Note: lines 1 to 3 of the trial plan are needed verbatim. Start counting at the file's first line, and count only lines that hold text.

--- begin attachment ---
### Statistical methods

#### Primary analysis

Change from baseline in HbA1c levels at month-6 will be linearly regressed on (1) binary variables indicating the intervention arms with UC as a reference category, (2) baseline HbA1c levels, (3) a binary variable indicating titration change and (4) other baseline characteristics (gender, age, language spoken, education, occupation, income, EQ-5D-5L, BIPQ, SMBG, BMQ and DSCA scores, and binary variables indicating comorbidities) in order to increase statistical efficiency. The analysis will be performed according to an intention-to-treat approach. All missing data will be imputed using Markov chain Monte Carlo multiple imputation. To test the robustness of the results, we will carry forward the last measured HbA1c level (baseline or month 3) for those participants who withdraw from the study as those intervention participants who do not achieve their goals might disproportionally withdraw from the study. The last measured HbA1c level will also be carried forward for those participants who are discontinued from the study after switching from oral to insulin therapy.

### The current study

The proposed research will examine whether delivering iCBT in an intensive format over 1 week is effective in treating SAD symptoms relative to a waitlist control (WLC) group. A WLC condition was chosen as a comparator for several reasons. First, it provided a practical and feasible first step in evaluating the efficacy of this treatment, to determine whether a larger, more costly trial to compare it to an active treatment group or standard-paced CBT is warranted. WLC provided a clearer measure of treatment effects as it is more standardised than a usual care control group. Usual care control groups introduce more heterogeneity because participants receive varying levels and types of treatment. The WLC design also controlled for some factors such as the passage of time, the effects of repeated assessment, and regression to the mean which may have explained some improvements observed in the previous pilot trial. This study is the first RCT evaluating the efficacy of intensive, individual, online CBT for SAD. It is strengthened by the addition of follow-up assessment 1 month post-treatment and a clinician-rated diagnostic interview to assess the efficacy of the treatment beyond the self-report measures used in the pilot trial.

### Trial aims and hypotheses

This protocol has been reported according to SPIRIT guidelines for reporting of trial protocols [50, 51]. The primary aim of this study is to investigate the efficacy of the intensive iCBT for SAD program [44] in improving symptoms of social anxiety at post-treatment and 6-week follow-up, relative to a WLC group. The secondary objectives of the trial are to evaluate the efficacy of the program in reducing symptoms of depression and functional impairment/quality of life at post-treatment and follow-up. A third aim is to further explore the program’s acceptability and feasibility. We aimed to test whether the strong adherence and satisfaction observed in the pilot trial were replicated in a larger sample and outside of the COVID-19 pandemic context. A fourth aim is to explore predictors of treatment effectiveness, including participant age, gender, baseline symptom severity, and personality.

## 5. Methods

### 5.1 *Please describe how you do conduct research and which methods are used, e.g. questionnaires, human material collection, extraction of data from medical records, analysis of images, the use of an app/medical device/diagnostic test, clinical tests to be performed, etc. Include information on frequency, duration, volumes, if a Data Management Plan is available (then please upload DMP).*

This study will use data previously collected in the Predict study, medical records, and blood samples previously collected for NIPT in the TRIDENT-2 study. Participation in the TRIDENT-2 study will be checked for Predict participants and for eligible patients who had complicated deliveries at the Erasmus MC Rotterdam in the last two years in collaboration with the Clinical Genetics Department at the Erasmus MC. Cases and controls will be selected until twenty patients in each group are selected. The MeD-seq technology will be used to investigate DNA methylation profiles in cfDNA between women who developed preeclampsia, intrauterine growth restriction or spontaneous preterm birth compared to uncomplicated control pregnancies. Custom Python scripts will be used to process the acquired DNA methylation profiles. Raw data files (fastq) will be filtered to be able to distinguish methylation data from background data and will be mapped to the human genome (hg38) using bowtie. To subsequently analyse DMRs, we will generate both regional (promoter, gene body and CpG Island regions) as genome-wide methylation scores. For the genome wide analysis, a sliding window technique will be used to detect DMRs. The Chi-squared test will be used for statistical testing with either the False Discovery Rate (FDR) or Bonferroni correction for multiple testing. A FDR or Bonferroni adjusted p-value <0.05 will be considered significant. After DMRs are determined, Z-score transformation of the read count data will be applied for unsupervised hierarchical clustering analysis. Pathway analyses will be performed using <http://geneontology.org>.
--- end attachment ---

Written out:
### Statistical methods

#### Primary analysis

Change from baseline in HbA1c levels at month-6 will be linearly regressed on (1) binary variables indicating the intervention arms with UC as a reference category, (2) baseline HbA1c levels, (3) a binary variable indicating titration change and (4) other baseline characteristics (gender, age, language spoken, education, occupation, income, EQ-5D-5L, BIPQ, SMBG, BMQ and DSCA scores, and binary variables indicating comorbidities) in order to increase statistical efficiency. The analysis will be performed according to an intention-to-treat approach. All missing data will be imputed using Markov chain Monte Carlo multiple imputation. To test the robustness of the results, we will carry forward the last measured HbA1c level (baseline or month 3) for those participants who withdraw from the study as those intervention participants who do not achieve their goals might disproportionally withdraw from the study. The last measured HbA1c level will also be carried forward for those participants who are discontinued from the study after switching from oral to insulin therapy.